We’re aware of people receiving fraudulent calls from telephone numbers mimicking genuine court or tribunal numbers. This is a scam.
The callers may request payment and claim to be from HMRC or other government departments.
If you receive a call like this, please don’t make a payment or share any details. You can report the call to Action Fraud and HMRC.
The cases we most commonly handle are disputes relating to:
- personal injury
- breach of contract
- breach of a statutory duty
- breach of the Human Rights Act 1998
- libel, slander and other torts
- non-payment of a debt and ‘enforcement orders’ which allow the court to ensure that a party complies with a judgment against them
Many of these cases can also be heard by the Chancery Division.
We also handle:
- applications to ‘enrol’ (register) deeds, including changing your name by deed poll
- registration of judgments obtained abroad so that they can be enforced in England and Wales
- election petitions to challenge the results of Parliamentary, European Parliamentary and local government elections
- applications for bail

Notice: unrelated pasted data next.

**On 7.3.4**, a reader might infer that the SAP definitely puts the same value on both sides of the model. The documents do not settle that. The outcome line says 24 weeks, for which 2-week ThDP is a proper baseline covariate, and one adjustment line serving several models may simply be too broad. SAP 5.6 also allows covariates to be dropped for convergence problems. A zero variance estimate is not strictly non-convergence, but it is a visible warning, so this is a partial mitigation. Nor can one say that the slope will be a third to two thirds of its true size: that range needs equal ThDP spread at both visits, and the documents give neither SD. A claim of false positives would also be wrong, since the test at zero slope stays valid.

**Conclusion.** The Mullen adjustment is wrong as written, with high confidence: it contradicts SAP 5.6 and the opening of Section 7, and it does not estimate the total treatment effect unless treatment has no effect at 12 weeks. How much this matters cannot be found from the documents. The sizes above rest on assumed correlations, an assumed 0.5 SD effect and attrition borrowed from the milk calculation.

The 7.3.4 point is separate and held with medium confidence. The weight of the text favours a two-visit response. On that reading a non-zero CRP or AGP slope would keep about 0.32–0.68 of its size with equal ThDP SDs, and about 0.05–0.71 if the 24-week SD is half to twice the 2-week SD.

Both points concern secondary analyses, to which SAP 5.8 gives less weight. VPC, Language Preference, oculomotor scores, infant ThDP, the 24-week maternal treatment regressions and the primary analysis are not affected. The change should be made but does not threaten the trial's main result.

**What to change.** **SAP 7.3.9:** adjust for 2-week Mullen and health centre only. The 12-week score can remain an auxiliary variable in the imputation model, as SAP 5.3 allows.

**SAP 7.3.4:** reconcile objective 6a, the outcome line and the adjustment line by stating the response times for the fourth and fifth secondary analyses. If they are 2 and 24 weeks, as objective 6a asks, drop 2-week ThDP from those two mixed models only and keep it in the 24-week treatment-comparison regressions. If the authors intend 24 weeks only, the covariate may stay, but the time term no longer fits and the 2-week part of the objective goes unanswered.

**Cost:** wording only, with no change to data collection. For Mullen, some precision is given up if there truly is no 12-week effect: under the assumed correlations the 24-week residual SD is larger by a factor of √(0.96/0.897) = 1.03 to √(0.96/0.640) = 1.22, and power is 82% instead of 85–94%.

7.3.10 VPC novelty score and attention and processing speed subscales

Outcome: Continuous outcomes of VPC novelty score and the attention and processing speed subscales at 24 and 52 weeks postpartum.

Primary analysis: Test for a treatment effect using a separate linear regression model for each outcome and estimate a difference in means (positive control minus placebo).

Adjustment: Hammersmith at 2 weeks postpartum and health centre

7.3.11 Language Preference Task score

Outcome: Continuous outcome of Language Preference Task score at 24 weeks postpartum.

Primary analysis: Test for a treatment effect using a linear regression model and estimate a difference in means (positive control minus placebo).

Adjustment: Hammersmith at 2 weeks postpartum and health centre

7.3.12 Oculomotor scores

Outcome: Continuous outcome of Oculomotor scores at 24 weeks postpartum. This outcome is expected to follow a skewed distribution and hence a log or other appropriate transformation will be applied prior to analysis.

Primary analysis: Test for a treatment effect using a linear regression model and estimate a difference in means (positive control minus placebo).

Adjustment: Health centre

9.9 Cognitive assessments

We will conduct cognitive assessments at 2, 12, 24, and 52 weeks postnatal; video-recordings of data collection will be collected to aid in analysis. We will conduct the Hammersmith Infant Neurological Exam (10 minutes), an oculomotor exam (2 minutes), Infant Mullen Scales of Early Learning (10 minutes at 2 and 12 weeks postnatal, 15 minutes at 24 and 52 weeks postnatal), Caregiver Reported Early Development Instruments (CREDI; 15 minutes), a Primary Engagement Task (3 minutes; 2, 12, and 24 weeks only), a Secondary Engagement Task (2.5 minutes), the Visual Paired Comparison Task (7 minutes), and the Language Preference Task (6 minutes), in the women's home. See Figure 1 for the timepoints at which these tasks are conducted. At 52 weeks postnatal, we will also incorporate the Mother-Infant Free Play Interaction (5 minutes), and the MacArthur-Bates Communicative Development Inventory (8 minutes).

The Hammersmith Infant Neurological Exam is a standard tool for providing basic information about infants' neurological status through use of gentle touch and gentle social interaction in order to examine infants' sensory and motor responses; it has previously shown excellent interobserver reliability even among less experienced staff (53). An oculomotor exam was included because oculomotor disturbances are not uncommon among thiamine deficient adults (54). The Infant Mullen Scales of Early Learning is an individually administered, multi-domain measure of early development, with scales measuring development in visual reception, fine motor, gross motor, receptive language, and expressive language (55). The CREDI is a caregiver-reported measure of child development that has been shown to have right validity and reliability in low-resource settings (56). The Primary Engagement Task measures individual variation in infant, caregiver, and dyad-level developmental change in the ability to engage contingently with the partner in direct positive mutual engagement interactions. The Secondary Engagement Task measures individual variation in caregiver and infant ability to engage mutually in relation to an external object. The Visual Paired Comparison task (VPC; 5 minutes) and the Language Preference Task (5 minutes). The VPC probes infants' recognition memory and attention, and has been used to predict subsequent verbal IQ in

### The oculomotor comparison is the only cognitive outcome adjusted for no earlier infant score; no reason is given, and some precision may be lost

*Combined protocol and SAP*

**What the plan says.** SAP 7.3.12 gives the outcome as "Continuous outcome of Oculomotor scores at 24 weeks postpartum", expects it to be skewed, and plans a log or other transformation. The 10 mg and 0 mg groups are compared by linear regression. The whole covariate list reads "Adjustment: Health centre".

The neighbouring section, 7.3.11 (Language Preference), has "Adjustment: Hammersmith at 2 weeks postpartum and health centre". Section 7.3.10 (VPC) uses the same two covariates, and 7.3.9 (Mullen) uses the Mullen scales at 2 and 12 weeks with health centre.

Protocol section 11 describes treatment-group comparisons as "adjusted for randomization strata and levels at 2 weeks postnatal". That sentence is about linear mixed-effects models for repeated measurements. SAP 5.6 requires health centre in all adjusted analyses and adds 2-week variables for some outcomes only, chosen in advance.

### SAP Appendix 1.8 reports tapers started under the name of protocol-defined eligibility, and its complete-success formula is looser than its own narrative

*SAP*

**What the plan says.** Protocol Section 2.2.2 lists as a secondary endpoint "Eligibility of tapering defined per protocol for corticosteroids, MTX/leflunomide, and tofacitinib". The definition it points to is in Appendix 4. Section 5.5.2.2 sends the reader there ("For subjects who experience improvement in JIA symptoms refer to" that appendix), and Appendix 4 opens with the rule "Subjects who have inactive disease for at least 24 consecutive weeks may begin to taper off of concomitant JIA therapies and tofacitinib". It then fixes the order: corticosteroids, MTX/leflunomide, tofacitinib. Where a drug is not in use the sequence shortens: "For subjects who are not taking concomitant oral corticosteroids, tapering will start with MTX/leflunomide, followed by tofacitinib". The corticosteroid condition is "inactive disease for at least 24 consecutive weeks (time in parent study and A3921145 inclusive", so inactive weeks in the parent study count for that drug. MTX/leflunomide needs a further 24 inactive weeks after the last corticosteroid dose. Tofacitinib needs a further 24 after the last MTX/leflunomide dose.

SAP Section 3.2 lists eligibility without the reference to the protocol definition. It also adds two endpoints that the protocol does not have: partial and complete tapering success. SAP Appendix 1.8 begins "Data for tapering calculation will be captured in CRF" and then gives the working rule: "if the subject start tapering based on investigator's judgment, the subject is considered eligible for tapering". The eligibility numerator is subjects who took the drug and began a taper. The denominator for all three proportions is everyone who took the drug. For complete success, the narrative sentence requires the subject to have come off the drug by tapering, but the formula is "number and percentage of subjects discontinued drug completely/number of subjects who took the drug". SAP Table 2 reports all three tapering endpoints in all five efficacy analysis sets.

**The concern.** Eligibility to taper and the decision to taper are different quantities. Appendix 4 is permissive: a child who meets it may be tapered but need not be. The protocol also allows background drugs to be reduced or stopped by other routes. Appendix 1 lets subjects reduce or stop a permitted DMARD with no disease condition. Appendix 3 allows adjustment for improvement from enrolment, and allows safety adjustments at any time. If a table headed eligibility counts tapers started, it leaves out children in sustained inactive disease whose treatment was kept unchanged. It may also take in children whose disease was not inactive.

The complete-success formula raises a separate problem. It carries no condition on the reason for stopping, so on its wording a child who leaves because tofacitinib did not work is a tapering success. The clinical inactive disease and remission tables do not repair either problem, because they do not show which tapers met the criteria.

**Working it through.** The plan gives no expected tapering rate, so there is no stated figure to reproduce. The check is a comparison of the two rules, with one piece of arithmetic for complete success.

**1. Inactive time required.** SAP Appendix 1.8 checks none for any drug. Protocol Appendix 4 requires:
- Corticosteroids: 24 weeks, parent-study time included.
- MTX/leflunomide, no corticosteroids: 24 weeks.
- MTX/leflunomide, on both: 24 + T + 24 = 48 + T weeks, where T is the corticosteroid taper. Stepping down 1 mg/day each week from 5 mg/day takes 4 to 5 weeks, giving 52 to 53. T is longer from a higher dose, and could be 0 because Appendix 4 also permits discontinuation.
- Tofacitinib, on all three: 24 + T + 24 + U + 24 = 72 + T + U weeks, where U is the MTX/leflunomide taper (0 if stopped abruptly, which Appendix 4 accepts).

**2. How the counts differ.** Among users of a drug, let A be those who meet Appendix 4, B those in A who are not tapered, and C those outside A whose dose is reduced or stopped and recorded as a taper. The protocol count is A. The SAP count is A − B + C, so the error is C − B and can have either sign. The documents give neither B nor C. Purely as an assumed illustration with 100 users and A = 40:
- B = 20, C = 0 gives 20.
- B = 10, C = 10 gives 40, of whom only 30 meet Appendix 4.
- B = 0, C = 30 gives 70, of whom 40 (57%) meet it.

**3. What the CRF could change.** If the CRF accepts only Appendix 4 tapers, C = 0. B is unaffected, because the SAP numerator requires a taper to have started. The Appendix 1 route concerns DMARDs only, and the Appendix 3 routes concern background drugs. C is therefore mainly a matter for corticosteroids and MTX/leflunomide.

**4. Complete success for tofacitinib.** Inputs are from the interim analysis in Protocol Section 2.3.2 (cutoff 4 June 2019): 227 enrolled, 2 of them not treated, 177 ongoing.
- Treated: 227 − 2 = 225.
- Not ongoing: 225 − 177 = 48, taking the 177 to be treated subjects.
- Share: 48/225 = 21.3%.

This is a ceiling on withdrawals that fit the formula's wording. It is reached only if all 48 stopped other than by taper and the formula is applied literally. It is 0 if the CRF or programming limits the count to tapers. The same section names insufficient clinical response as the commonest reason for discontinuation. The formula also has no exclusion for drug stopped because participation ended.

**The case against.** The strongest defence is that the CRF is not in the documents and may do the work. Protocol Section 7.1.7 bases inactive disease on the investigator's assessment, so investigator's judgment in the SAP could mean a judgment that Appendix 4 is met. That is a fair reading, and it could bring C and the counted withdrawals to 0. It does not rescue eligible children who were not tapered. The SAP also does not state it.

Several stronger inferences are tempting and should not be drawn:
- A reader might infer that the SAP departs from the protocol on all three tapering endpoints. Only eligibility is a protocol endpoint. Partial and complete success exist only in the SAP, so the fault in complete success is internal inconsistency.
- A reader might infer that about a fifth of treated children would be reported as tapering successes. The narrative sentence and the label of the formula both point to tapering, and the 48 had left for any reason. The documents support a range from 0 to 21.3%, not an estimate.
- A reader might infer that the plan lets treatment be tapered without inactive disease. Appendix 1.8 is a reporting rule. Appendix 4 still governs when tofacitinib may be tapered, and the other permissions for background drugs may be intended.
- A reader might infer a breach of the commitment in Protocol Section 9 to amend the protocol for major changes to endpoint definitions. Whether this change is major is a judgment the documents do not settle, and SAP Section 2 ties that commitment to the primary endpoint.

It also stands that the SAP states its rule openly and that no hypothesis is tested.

- serving documents overseas and obtaining evidence for foreign courts
- registration and satisfaction of ‘bills of sale’ (legal agreements transferring title between a seller and a purchaser)
- ‘interpleader proceedings’ where a High Court Enforcement Officer is attempting to recover goods to settle a debt and a third party claims to be the owner of the goods
All of these cases can only be heard by the Queen’s Bench Division.
We maintain a list of group litigation orders (for managing cases where there are multiple claimants or defendants).
We contain a number of specialist courts with their own individual areas of work:
Who we are
We are one of 3 divisions of the High Court of Justice, together with the Chancery Division and the Family Division.
We are based at the Royal Courts of Justice in London and also at district registries across England and Wales. Hearings at the Royal Courts of Justice are heard by a High Court judge (or sometimes a deputy High Court judge or circuit judge) while other issues (eg case management, listing and most applications) are handled by a ‘master’.
Outside London, hearings are heard by circuit judges while the work of masters is handled by district judges.